Pilates (pronounced puh – la -tes), a registered trademark, is one of those activities which is hard to come to a clear conclusion about. It certainly is a discipline in which the practitioner is as important as the practice. We will seek to lay out the facts here and then draw some conclusions and hope this helps you make up your mind concerning this activity.
Pilates is a method of exercise and physical movement designed to stretch, strengthen and balance the body. It is not only successful as a fitness regime but it has also been used to help in professional sports training and physical rehabilitation of all kinds.
Joseph Pilates was born in 1880 and the introduction of what today we call, Pilates, was around 1914. Joseph was a German national living in England at the outbreak of WWI and, as such, he was placed under forced internment in Lancaster, England. During this internment he shared with his fellow camp members some of the exercises he had taught himself over the previous 20 years.
The roots of these exercises came from his study of yoga, Zen meditation and ancient Greek and Roman physical regimens.
During this period he developed the system of original exercises known today as “matwork.” A few years later, he was transferred to another camp where he treated a number of internees suffering from wartime diseases and physical injury.
In 1926 he met Clara, a trained nurse, who was to become his wife and companion in the work for many years. She helped him with the medical expertise needed to develop his original system of 34 exercises and continued the work for 10 years after Joseph died. Joseph Pilates called his original overall programme, “Contrology”.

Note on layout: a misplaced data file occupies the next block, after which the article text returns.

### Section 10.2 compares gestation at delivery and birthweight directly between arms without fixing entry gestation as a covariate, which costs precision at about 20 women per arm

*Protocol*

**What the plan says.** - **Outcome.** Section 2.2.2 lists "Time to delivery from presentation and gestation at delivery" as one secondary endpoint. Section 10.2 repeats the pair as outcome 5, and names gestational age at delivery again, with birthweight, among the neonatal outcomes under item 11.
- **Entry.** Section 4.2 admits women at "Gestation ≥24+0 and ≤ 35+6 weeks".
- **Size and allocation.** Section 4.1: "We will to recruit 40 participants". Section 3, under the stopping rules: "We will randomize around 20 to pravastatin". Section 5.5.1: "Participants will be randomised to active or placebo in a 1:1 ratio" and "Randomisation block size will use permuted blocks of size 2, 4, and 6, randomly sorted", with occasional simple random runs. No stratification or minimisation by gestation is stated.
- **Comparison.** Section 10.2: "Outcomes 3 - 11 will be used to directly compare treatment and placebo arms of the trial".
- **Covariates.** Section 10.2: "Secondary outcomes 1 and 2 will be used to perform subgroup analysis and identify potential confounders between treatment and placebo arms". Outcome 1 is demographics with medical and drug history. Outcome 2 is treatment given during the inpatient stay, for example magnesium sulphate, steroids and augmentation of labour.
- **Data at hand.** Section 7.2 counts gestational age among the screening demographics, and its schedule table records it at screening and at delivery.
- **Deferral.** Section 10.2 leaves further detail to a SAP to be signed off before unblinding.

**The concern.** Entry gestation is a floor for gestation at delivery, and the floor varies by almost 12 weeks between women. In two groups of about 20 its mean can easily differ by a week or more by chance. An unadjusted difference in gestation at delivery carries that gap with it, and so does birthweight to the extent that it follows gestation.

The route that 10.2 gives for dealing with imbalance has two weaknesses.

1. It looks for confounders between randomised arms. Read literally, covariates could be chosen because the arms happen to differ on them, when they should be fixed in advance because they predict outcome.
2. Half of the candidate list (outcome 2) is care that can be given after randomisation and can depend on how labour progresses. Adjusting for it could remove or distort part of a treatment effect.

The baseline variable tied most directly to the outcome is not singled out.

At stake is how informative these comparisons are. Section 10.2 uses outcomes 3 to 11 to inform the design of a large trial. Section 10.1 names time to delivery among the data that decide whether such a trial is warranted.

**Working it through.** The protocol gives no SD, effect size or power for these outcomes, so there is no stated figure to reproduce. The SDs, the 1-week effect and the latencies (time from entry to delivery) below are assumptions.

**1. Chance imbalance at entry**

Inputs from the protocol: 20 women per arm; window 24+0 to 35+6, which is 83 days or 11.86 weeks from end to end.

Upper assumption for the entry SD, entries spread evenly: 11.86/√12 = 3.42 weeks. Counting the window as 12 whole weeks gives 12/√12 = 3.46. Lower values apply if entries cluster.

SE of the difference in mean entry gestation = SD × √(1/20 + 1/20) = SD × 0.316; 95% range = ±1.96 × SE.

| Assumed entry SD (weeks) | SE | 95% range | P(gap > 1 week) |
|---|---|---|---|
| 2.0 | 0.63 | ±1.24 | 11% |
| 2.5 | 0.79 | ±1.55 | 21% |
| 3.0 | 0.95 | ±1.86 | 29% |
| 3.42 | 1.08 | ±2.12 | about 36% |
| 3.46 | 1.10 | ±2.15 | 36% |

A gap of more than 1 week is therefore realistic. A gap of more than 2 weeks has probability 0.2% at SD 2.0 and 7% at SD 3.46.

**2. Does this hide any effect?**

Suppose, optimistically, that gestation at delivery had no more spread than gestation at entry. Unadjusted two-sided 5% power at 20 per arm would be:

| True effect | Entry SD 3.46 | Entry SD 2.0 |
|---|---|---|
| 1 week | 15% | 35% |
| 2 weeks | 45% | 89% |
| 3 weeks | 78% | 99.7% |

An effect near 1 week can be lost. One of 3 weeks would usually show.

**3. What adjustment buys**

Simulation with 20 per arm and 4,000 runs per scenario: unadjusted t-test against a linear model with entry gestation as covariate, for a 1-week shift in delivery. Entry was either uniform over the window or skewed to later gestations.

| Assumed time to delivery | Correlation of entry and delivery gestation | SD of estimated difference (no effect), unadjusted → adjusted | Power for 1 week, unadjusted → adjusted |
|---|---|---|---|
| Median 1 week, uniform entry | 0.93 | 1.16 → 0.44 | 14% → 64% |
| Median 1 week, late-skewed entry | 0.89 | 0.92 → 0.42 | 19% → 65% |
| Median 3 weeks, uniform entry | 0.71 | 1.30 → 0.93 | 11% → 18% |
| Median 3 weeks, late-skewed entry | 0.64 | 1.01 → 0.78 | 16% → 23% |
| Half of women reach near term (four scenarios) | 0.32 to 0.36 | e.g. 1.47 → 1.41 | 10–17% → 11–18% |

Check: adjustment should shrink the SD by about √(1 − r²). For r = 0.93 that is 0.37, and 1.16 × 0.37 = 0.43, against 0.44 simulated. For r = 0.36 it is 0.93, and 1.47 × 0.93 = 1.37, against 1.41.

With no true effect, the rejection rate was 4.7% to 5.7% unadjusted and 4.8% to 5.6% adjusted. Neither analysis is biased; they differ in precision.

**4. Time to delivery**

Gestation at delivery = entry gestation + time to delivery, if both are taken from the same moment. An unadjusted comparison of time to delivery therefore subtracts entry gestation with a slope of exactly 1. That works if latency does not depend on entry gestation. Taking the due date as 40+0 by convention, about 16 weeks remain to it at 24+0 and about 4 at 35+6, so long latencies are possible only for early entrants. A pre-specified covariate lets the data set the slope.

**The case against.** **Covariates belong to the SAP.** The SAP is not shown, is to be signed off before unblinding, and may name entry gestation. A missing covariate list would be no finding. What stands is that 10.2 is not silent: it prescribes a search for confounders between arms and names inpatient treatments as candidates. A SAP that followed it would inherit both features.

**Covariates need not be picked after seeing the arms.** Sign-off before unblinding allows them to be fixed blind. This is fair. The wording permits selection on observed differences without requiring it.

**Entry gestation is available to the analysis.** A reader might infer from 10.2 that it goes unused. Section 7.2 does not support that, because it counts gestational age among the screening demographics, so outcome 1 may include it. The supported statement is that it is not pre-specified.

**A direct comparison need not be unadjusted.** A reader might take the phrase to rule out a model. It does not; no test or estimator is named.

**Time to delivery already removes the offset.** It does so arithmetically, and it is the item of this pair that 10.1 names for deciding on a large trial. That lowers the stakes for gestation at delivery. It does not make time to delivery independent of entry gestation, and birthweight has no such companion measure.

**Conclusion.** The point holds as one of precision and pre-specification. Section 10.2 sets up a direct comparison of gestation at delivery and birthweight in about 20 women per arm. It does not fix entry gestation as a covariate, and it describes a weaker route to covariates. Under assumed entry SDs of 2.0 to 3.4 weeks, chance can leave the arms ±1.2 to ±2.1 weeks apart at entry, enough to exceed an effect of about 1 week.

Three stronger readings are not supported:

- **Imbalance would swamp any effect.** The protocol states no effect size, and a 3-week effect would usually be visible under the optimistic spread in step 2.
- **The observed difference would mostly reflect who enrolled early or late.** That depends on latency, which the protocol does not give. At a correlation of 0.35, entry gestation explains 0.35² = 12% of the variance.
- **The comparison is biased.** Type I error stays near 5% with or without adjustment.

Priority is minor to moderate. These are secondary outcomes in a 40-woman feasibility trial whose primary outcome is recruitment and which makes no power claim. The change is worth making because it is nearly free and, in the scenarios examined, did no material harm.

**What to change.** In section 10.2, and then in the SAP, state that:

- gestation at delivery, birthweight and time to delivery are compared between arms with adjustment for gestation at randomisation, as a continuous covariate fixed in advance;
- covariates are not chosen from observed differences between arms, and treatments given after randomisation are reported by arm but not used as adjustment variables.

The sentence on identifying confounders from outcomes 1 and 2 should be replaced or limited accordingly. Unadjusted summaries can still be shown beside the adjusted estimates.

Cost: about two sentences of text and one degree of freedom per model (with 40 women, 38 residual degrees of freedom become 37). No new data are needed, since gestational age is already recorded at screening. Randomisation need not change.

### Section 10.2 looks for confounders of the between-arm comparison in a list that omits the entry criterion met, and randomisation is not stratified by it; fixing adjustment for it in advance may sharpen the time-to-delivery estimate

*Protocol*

Joseph opened the first Pilates studio on 8th Avenue, New York and continued to develop his technique until he died in 1967, aged 87.
Pilates today is the subject of court cases over the trademark and you will discover that there are a number of different types of Pilates. The following list is not exhaustive.
“Authentic Pilates ™: The Pilates Guild ™ is dedicated to the preservation of Pilates in its ‘purest form’.
“Contemporary Pilates: ‘While Pilates was undoubtedly a man ahead of his time, the science of exercise has evolved throughout subsequent decades. Contemporary adaptations of Pilates’ principles have emerged, leveraging advances in physical therapy, spinal research, biomechanical principles and anatomical understanding to ensure each exercise is performed with optimal safety and results in mind’ – quote from Prime Time for Pilates by Moira Stott-Merrithew with Catherine Komlodi and Alison Hope.
“Modern Pilates: (book) ‘Unlike the traditional method, which focuses on constantly holding in the lower abdomen and on extremely effortful movements, modern Pilates is firmly based on the functional movement possibilities of the body. The exercises in this book are influenced by developments in therapeutic massage, osteopathy, and the Feldenkrais method, Butoh (a Japanese performance art developed in the 1950s), and ante- and postnatal work. With easy-to-understand diagrams, drawings, and photos, it provides exercises for maintaining good posture, fitness, strength, grace, flexibility, and freedom from injury’ – quote from the Publishers of Modern Pilates by Penelope Latey.
“Yogalates: A fusion of the ancient discipline of yoga with the modern Pilates techniques, the exercises mix both disciplines to develop core strength, help tone muscles, increase flexibility and reduce stress. Yogalates is trademarked by Louise Solomon
“‘Expand your Self, move gently and celebrate the many possibilities which the union of Yoga and Pilates will reveal… Awaken your self, enliven your lines and brighten your Yoga/Pilates experience.’ – the pilatescenter.com
“Yogilates: (book) Integrating Yoga and Pilates for Complete Fitness, Strength and Flexibility by Jonathan Urla